eBay: Rare Kew Gardens 50p coin sold for £100 – but is it worth it?
Commemorative coins are of great interest to a number of people and some may turn to the website eBay to find coins for their collection. One such coin is the unique Kew Gardens 50p, one of which sold this week for over £100. The piece sold on 12 June for £106.70, following a total of 11 bids. It was sold by eBay user “lazley123” who has been a longterm member on the auction site and has a 100 per cent positive feedback rate.
Rare Kew Gardens 50p coin sold for £100 – but is it worth it?
So how rare is it?
The unique Kew Gardens 50p was the most valuable coin last year, meaning it’s high in demand among many coin collectors.
It was first launched in 2009 to celebrate 250 years since London’s Kew Gardens opened its gates.
Only a small batch of 210,000 coins were released into circulation.
The Kew Gardens’ commemorative coin features the famous Chinese Pagoda at Kew with a decorative leafy vine twisting around it.
Designed by Christopher Le Brun RA, the coin is also engraved with the dates 1759 and 2009.
Originally, uncirculated versions of the coin were sold directly by the Royal Mint in special packaging.
Earlier this year however, The Royal Mint released a set of five carefully curated commemorative edition 50p coins, including the UK’s most sought-after Kew Gardens 50p.
Is it worth it?
In January, the Kew Gardens 50p coin was valued at roughly £97.00 on Change Checker’s scarcity index.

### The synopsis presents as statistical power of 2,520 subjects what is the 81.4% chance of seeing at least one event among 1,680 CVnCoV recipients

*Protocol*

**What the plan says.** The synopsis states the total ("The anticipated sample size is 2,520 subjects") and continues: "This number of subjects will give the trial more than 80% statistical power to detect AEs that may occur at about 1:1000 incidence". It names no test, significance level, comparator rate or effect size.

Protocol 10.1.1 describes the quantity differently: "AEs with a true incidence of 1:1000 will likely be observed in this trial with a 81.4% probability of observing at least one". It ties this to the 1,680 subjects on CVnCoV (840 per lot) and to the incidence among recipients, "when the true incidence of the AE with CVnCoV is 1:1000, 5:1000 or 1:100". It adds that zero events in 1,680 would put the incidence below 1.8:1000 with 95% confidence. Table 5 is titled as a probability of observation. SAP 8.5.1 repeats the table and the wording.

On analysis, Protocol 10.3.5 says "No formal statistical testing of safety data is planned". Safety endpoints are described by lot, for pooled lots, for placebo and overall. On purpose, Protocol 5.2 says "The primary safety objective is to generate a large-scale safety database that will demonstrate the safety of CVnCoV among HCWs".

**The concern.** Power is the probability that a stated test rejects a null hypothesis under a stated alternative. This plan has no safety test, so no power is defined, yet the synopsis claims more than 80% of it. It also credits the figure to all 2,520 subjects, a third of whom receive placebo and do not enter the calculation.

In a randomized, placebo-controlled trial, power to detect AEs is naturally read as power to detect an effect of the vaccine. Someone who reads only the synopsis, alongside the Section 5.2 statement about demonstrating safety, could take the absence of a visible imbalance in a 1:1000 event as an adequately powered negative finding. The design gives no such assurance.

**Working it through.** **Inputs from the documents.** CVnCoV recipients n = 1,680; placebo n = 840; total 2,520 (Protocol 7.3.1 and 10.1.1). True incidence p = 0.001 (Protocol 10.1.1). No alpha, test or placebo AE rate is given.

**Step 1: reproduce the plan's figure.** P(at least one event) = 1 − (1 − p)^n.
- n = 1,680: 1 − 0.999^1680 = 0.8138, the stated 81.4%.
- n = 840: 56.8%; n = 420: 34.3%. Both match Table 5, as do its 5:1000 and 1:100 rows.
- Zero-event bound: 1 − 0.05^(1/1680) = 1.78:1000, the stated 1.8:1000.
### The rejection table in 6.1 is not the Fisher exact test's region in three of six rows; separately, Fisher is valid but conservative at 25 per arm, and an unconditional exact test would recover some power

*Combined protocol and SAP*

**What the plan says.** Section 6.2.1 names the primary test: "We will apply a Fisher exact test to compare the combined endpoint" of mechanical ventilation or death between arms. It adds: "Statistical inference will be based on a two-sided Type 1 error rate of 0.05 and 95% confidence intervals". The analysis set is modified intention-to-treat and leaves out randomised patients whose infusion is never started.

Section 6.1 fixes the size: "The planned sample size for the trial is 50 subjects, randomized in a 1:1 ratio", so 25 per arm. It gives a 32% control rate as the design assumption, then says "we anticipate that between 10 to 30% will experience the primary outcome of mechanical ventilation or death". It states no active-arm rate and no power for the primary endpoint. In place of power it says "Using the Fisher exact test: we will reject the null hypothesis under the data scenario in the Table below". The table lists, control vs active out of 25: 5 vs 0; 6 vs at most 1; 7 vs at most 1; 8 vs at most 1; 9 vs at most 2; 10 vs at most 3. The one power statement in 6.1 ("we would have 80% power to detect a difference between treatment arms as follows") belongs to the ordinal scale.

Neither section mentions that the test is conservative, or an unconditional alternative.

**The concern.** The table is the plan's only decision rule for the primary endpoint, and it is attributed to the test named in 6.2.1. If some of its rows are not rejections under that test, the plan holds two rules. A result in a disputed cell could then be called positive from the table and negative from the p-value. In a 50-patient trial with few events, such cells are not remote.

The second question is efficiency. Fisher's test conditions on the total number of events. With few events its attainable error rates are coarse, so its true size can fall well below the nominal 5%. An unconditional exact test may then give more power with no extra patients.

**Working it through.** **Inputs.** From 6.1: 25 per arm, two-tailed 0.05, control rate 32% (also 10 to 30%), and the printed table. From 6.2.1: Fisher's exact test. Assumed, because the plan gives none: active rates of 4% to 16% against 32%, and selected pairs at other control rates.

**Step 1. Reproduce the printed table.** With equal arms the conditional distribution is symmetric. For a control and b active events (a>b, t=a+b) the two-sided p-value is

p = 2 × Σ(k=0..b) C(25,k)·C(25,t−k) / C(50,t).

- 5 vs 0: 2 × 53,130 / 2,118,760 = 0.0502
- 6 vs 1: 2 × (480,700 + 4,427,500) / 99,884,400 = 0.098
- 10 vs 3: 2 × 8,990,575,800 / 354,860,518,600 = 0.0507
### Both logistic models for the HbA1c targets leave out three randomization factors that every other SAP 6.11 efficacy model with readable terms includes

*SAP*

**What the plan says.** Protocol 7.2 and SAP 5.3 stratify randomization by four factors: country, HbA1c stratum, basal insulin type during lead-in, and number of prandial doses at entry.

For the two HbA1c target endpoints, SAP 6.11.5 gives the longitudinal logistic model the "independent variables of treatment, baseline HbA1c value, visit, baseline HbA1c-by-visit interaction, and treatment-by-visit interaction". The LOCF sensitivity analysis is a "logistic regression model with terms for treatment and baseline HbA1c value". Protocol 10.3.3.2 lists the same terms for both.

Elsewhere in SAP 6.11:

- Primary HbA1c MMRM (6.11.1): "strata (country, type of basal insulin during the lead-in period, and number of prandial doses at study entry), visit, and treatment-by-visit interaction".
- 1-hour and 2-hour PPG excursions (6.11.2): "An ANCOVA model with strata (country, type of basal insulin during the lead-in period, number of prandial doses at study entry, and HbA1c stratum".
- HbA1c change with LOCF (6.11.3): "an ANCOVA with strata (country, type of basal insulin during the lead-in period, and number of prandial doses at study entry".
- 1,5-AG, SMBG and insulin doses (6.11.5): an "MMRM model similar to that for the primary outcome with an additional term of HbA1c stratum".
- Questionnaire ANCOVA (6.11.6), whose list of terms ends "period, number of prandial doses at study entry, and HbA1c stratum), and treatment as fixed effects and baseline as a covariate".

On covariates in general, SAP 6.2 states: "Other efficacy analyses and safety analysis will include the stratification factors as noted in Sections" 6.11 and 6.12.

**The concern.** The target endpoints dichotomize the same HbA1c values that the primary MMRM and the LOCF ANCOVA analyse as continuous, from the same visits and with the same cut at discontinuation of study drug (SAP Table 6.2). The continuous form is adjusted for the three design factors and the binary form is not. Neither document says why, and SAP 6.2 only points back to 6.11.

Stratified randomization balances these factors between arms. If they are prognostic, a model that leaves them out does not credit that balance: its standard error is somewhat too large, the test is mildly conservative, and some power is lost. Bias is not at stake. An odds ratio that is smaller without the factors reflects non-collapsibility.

However, since then, the coin has seen an increase of roughly £5 on the secondary market. It’s currently selling for around £102 on eBay – more than 200 times its face value.
Many collectors were concerned that the 2019 re-issue of this 2009 coin would make it less collectable, but it seems the opposite has occurred and the renewed hype surrounding the UK’s rarest 50p has only led to an increase in the demand for the coin.
Speaking on the history of the 50p coin, the Royal Mint stated: “In October 1969 the 50p joined the 5p (shilling) and 10p (florin) coins in circulation, leaving only the three copper coins to be introduced on 15 February 1971 to complete the new series of decimal coins. The design on the reverse of the 50p coin featured a symbol of Britannia that has appeared on our coinage since 1672. While this design may have been traditional, the shape of the new 50p coin, an equilateral curve heptagon, was revolutionary.
“This made it easily distinguishable from round coins both by feel and by sight, while its constant breadth allowed it to roll in vending machines.With the introduction of smaller 5p and 10p coins in 1990 and 1992 respectively, the 50p became the largest coin in circulation. In October 1994 the Government announced a further review of the United Kingdom coinage.
“The results revealed a requirement for a smaller 50p coin, which was duly introduced on 1 September 1997. Since its issue, the 50p has been used on several occasions to celebrate important events, each being commemorated on a new reverse design.”
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